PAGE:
This story takes place about a decade into the future from anything I've written previously about Sneax and her friends. Sneax is a teenager in the The Priest of Loki and The Crown of Pluto. In this story, she's in her late 20s or early 30s.
A Sneakatara Boatman Story
“Da! Da, come quick! There are heroes in town!”
Da turned slowly and looked down. Seeing the expression on his father’s face, Franklin felt his own smile start to vanish. Why wasn’t Da excited about the heroes?
“Go get your sister and tell her to get inside. And lock the door,” Da said. He smiled. “Don’t worry. Everything will be alright.”
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Franklin nodded and started to scamper off. But he stopped when he saw where Da was headed. He was going into his old army trunk!
“Da! Are you gettin’ your sword?” Franklin asked. He could barely suppress his excitement. Maybe Da was gonna help the heroes! Somehow, Franklin had always known that Da was a hero, too.
“I told you to get your sister, Franklin,” Da said. “Now go!”
Franklin took off. He found Yulia out behind the cabin, next to Momma’s grave. Yulia was hanging wet laundry out on the line. One of Momma’s old wicker baskets sat by her feet, still mostly full of wet clothes and bed sheets.
Yulia was annoyed at receiving orders from her younger brother, but in the end, she did as Da had instructed. Franklin followed her into the house and then past, heading for the front door.
“Where do you think you’re going?” Yulia asked. Her eyebrow arched the way it always did when she caught Franklin doing something.
“Da told you to get inside, not me. I’m goin’ to see the heroes!”
“Franklin no,” Yulia cried. “Get back here. Da’ll kill me if something happens to--”
Franklin didn’t hear the rest. He’d scampered out onto the porch before his sister could finish and then shut the door behind him. He stopped just long enough to stick his tongue out at Yulia, who was watching through the window. Then he was off, heading at dead run towards where he’d left the heroes and their horses up by the road.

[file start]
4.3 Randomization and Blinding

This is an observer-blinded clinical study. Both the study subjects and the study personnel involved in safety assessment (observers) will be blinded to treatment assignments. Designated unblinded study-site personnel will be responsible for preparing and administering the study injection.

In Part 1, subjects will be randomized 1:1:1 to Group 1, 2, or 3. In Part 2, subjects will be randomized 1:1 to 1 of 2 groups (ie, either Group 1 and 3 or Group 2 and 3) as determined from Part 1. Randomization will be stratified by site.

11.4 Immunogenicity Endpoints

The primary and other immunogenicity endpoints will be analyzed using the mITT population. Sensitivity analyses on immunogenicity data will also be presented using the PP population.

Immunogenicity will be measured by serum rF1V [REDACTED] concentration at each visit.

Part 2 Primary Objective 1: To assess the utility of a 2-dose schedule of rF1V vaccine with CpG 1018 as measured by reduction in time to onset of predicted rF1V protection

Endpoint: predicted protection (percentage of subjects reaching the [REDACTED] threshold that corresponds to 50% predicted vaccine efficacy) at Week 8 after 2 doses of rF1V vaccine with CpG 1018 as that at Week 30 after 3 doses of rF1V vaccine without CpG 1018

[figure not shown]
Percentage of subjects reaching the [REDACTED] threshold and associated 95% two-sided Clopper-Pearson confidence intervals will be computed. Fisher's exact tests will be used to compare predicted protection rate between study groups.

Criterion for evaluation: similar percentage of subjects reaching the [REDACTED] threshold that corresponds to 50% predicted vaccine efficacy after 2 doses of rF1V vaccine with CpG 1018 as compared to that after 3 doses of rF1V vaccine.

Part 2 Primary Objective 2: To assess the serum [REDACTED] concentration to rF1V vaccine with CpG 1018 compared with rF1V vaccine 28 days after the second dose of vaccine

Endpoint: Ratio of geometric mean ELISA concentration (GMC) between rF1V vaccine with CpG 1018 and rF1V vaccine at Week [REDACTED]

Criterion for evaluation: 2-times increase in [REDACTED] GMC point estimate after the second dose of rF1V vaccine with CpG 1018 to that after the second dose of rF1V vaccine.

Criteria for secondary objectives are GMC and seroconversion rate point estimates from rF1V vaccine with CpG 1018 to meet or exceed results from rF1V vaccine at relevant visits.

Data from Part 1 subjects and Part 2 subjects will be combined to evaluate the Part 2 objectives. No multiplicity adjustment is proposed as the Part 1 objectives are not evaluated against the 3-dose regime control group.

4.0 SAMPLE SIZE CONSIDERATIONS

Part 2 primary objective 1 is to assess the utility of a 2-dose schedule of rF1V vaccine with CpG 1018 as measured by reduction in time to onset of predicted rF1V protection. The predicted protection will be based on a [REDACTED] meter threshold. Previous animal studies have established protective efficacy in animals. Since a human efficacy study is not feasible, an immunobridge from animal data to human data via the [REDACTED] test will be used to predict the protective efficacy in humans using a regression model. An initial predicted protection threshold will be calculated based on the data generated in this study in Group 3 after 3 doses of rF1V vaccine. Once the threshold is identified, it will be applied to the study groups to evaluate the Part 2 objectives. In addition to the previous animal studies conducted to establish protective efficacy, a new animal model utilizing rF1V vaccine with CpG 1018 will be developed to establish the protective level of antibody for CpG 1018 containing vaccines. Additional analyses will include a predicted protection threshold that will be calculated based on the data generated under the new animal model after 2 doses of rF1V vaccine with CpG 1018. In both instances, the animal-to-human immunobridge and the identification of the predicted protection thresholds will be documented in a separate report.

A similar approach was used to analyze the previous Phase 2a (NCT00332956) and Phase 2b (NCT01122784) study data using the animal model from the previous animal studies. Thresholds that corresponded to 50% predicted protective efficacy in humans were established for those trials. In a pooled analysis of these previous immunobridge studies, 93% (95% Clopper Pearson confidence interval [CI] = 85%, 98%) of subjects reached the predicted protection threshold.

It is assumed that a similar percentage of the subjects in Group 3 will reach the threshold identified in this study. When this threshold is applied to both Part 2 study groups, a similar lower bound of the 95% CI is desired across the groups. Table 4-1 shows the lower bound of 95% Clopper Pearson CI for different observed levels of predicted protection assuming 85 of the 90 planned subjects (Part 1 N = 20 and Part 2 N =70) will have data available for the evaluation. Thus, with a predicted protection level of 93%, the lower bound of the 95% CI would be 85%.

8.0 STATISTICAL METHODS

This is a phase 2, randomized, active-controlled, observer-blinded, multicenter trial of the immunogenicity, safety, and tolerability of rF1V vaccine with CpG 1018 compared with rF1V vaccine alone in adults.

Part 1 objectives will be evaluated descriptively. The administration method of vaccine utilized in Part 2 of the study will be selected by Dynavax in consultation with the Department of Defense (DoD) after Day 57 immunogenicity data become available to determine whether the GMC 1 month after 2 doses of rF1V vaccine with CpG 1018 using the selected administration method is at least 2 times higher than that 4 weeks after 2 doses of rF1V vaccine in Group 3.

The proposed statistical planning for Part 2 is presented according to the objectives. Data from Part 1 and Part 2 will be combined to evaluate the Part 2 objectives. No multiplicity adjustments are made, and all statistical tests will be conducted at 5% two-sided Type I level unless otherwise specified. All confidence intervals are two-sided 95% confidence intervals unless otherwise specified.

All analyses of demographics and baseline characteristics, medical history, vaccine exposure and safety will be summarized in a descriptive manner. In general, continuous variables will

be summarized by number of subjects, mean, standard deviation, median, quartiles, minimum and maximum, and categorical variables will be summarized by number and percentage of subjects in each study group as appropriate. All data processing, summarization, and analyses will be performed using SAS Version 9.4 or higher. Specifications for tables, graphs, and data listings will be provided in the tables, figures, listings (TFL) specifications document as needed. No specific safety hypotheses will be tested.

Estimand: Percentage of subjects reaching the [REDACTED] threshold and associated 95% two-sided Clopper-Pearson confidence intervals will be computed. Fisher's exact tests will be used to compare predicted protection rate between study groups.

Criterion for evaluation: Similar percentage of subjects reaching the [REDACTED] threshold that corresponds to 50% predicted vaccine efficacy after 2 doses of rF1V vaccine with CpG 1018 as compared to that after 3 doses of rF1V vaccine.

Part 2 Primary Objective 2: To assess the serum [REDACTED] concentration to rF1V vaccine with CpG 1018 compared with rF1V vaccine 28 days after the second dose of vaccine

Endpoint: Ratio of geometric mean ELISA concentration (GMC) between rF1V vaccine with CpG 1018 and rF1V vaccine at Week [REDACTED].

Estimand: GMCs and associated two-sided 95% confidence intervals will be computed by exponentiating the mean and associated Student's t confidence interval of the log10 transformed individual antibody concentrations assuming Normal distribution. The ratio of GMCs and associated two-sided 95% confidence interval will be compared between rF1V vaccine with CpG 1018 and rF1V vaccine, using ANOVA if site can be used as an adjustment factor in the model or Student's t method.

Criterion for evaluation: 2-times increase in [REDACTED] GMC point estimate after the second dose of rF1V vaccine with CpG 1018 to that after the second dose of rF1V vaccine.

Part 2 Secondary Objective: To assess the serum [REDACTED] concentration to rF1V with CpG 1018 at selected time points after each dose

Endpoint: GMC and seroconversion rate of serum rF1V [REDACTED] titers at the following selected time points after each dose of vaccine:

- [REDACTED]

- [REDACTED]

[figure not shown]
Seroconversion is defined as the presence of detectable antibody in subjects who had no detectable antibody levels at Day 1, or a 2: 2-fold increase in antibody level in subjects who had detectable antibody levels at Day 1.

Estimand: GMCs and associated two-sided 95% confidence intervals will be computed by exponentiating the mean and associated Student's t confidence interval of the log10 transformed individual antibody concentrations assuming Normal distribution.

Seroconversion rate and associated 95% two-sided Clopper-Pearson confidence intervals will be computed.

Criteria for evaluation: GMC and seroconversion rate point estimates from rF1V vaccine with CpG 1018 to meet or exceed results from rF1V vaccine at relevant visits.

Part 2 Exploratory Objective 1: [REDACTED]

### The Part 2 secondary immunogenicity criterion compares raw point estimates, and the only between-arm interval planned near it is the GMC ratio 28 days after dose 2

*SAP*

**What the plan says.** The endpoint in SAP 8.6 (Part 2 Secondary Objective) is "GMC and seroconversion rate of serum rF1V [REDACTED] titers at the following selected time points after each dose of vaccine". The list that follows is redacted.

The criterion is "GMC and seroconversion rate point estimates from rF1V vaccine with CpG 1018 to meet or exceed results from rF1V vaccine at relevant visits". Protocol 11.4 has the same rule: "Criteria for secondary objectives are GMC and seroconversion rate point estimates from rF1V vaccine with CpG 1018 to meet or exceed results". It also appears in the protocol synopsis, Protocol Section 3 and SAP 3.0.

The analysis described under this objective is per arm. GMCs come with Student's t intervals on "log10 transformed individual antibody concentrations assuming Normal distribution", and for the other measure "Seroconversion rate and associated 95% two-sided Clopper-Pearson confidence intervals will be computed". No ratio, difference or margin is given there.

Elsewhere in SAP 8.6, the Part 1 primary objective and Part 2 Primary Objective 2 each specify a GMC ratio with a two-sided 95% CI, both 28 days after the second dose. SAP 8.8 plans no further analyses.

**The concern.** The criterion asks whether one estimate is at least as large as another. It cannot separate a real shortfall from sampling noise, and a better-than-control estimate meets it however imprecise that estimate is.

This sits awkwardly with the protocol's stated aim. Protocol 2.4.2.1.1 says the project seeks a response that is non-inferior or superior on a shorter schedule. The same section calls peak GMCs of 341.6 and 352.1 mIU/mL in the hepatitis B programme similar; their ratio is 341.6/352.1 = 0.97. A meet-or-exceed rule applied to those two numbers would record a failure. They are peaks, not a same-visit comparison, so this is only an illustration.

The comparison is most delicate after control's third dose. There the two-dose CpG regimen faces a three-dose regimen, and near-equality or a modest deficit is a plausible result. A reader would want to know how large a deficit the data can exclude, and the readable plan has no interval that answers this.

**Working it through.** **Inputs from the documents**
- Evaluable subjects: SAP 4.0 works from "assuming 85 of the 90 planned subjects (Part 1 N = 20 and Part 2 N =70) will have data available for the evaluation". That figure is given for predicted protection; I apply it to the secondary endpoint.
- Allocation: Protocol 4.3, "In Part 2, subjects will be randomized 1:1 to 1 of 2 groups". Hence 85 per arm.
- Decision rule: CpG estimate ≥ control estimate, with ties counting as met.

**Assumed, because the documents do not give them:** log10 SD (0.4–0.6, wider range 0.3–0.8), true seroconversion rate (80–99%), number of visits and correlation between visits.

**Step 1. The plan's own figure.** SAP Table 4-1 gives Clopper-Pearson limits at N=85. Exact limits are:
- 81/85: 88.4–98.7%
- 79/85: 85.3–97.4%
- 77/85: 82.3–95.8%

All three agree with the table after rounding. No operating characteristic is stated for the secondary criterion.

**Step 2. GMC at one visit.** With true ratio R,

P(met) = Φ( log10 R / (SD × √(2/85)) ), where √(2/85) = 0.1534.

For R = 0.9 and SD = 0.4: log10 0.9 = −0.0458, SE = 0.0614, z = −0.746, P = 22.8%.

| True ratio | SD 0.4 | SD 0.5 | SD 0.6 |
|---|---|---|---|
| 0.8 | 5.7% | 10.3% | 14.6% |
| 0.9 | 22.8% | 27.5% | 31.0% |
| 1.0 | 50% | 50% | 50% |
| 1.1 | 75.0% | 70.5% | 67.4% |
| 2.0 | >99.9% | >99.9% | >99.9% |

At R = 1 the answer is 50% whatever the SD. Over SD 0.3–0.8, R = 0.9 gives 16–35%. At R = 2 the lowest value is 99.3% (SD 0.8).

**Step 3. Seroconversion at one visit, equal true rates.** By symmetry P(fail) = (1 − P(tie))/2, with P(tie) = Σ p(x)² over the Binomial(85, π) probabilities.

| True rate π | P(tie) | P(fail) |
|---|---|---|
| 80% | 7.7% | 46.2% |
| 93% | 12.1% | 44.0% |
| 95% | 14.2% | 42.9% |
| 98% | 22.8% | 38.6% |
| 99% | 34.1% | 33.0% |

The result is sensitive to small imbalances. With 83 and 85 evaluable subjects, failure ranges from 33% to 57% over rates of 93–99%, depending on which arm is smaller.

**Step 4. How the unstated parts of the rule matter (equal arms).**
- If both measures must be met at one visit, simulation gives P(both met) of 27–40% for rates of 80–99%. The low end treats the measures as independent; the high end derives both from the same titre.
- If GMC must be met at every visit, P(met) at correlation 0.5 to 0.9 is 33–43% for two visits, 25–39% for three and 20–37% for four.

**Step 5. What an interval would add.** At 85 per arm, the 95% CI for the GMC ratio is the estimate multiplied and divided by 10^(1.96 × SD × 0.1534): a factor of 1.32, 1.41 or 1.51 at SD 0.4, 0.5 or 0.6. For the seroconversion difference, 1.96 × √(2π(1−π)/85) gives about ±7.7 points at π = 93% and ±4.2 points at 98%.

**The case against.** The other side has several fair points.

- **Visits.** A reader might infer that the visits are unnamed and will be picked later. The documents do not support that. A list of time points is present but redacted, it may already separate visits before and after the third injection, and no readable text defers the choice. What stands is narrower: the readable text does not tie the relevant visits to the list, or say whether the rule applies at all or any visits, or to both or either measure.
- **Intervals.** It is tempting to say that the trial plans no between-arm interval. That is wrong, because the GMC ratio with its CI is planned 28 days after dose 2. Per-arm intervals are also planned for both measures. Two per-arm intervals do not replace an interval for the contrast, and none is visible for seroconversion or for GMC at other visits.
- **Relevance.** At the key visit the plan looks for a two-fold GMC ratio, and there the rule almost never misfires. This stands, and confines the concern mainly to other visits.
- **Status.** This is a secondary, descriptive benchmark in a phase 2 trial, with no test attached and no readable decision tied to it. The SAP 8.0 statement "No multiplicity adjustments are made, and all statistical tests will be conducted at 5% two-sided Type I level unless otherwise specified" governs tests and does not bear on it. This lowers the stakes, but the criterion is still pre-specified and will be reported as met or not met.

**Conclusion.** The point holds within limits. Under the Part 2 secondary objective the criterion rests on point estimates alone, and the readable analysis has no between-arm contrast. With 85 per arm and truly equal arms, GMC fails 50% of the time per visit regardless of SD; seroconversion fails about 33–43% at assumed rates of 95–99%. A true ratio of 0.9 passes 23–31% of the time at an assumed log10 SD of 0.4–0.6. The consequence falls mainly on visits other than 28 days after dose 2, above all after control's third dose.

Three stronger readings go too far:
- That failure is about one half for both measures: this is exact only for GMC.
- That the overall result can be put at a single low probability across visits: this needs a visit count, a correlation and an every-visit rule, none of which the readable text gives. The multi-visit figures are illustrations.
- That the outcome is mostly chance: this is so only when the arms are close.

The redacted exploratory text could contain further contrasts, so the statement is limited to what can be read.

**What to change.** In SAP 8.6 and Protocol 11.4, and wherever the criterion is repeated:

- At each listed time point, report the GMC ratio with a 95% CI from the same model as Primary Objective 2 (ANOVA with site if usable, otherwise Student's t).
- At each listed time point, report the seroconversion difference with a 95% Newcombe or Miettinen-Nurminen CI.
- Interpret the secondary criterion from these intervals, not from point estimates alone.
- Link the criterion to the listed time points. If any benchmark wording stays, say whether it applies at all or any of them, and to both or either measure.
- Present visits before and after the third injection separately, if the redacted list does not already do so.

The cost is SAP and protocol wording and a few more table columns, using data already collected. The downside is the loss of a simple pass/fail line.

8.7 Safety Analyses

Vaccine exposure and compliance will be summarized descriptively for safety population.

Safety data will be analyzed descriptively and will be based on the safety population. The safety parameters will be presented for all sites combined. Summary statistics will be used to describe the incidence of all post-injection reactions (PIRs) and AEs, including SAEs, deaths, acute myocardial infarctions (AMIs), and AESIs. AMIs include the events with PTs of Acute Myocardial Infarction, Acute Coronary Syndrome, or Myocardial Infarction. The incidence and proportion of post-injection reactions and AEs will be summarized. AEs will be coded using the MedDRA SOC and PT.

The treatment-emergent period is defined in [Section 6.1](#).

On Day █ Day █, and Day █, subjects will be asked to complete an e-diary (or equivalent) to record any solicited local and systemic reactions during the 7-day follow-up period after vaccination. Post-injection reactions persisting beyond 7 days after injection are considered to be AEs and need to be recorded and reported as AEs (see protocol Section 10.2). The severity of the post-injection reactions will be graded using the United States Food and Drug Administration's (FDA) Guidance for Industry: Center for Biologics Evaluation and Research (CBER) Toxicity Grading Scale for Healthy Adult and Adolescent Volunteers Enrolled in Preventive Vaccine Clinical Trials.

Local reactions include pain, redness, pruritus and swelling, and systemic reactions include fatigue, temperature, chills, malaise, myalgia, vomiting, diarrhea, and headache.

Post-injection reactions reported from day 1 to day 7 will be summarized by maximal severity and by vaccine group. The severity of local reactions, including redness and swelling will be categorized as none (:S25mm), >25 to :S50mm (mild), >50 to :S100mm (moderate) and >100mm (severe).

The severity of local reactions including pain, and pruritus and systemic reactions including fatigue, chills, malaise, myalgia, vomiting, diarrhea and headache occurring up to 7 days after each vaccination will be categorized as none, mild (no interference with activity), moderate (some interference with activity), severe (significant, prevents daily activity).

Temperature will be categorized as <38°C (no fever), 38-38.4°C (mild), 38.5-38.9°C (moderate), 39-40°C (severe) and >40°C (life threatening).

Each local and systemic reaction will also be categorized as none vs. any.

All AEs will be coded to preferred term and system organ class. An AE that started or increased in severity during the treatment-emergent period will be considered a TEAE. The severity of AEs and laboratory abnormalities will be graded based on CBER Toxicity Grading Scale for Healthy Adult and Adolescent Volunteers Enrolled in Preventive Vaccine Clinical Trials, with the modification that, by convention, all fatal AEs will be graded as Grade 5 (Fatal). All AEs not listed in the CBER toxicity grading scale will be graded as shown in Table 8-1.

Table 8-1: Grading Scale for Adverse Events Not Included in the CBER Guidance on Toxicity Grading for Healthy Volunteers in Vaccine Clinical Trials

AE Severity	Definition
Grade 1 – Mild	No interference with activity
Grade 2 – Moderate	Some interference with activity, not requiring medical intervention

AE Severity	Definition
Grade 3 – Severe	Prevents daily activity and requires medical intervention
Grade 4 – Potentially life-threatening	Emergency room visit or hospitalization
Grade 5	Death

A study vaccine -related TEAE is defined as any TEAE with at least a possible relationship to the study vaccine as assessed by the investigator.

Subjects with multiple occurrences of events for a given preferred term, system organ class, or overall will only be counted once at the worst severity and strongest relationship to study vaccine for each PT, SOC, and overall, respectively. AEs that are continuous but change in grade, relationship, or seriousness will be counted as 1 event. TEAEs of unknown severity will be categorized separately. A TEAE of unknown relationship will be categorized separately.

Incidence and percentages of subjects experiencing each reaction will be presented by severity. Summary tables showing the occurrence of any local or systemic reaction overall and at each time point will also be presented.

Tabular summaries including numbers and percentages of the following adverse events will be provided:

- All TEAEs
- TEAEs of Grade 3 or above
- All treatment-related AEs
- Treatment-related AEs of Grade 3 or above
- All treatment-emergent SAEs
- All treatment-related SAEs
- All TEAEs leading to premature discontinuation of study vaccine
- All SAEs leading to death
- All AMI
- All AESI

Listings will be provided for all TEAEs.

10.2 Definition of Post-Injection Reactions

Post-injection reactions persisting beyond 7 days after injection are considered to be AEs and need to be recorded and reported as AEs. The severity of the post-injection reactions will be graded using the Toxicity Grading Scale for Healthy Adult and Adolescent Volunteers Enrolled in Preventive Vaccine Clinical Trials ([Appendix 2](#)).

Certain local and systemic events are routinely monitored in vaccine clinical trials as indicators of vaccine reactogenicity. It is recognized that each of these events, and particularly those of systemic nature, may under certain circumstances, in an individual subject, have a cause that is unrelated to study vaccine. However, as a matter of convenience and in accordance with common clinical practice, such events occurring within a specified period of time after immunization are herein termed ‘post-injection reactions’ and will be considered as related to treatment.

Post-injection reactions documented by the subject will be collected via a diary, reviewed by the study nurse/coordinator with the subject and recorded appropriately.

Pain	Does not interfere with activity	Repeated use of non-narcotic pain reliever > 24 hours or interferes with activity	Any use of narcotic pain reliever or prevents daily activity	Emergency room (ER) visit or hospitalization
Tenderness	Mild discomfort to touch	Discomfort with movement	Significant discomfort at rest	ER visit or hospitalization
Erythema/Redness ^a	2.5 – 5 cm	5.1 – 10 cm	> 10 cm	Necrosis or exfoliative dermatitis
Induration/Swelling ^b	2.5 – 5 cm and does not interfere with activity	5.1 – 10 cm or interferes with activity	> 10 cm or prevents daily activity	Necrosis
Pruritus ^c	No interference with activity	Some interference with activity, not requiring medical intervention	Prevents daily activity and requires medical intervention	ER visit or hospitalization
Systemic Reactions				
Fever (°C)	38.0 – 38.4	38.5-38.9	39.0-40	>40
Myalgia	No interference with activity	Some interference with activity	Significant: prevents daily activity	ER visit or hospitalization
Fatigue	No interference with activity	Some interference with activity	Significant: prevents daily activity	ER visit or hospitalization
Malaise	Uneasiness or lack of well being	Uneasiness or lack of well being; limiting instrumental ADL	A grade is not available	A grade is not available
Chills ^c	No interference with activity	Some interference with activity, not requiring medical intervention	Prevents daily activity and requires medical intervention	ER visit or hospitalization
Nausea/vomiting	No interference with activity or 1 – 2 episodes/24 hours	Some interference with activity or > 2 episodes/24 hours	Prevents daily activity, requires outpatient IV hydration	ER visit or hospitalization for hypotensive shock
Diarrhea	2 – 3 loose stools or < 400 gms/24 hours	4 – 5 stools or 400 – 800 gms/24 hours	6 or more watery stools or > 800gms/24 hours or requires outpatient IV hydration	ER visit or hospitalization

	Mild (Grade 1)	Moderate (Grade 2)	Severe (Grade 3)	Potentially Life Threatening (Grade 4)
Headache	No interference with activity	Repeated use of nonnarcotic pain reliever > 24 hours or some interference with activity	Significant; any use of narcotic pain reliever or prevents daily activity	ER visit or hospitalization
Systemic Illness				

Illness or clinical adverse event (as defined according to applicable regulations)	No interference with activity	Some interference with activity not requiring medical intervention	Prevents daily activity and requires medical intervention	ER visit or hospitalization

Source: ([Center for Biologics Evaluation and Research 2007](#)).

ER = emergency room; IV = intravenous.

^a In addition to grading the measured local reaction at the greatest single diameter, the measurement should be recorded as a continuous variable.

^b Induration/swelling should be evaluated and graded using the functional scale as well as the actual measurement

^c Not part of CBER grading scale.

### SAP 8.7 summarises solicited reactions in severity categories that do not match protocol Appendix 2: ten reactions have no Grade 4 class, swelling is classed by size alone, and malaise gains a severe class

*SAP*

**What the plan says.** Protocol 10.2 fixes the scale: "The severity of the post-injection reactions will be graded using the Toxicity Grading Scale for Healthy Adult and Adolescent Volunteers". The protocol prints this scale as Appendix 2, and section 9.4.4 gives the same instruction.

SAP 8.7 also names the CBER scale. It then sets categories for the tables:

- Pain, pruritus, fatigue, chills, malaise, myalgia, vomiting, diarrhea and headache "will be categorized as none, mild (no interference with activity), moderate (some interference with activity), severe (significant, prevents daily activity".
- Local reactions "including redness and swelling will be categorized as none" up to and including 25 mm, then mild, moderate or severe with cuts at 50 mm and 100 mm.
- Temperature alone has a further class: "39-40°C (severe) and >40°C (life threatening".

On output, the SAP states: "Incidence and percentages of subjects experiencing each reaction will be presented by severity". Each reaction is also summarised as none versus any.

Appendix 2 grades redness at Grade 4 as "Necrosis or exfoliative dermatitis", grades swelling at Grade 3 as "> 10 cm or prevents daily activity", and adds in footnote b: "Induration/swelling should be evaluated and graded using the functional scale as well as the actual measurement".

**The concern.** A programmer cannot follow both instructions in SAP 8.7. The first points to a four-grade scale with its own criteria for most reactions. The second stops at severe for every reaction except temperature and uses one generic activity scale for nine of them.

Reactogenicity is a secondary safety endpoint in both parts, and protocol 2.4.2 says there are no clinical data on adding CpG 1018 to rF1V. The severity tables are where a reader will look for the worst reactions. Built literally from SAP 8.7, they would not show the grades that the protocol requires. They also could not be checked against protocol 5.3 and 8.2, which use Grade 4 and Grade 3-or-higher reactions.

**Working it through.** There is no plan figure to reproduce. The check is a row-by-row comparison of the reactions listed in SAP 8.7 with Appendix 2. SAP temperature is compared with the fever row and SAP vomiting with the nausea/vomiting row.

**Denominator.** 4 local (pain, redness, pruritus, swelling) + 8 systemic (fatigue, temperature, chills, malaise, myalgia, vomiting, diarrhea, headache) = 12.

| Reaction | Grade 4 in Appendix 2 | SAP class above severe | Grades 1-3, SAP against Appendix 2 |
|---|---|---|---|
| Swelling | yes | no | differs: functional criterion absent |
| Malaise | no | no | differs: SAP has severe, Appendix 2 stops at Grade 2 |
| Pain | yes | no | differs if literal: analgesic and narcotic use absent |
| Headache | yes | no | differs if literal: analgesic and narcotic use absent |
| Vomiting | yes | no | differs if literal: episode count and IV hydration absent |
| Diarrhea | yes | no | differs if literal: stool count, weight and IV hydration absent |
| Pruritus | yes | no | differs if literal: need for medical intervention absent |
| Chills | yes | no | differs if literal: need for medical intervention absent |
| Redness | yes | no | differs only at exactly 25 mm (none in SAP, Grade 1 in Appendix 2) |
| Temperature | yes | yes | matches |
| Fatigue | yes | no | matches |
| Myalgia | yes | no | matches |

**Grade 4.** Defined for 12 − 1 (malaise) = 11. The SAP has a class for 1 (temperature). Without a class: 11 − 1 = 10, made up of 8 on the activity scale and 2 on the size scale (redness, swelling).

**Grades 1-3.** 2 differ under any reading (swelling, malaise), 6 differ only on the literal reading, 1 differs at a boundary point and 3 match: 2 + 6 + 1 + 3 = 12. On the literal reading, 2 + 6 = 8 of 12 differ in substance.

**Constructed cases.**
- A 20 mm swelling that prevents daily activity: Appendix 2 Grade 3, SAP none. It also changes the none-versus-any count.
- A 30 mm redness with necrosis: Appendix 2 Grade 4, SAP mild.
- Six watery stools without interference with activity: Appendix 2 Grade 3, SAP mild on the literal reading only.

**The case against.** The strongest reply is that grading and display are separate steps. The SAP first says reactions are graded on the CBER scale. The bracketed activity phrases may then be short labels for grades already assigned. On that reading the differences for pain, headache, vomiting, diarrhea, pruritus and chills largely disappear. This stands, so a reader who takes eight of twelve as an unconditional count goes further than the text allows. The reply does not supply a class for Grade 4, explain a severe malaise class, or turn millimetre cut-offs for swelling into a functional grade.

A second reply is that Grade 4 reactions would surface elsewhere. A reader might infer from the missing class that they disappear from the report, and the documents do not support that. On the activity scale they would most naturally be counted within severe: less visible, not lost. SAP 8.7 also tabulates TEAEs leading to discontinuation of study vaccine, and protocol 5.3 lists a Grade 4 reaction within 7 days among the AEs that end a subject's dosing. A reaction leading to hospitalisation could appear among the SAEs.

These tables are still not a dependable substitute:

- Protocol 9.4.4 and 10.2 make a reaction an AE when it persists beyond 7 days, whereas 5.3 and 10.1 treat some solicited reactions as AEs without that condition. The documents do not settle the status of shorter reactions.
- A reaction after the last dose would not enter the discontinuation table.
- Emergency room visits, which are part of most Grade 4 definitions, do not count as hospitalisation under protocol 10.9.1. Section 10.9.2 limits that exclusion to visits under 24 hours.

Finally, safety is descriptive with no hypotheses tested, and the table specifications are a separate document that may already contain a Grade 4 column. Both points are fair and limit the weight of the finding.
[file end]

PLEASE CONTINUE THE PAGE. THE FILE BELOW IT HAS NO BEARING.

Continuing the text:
It didn’t take him long to catch up with Da.
“Da! You’re wearing your sword!”
“Franklin?” Da whipped around, a ferocious scowl on his face. “What’re you doing here? I thought I told you to wait back at the house?”
“But Da! I wanna see the heroes!”
“Do not worry, good sir. We mean you know harm. Your son is safe enough.”
Franklin stopped, awestruck. It was one of the heroes!
He was a big man--bigger than Da--and he wore real armor. It was solid metal, painted black with a great eagle on the chest, and it covered the hero’s torso with a single plate. Great hulking shoulder pieces stuck from the sides, giving the man a kind of size that made him seem superhuman, and though his arms were only covered with silver links, these too seemed very impressive in their own way. The man had long, flowing blond hair and steel blue eyes. Franklin had never seen eyes like that before. A massive sword hung at the hero’s waste. It was bigger than Da’s sword by a lot.
Franklin wondered if the hero would show it to him.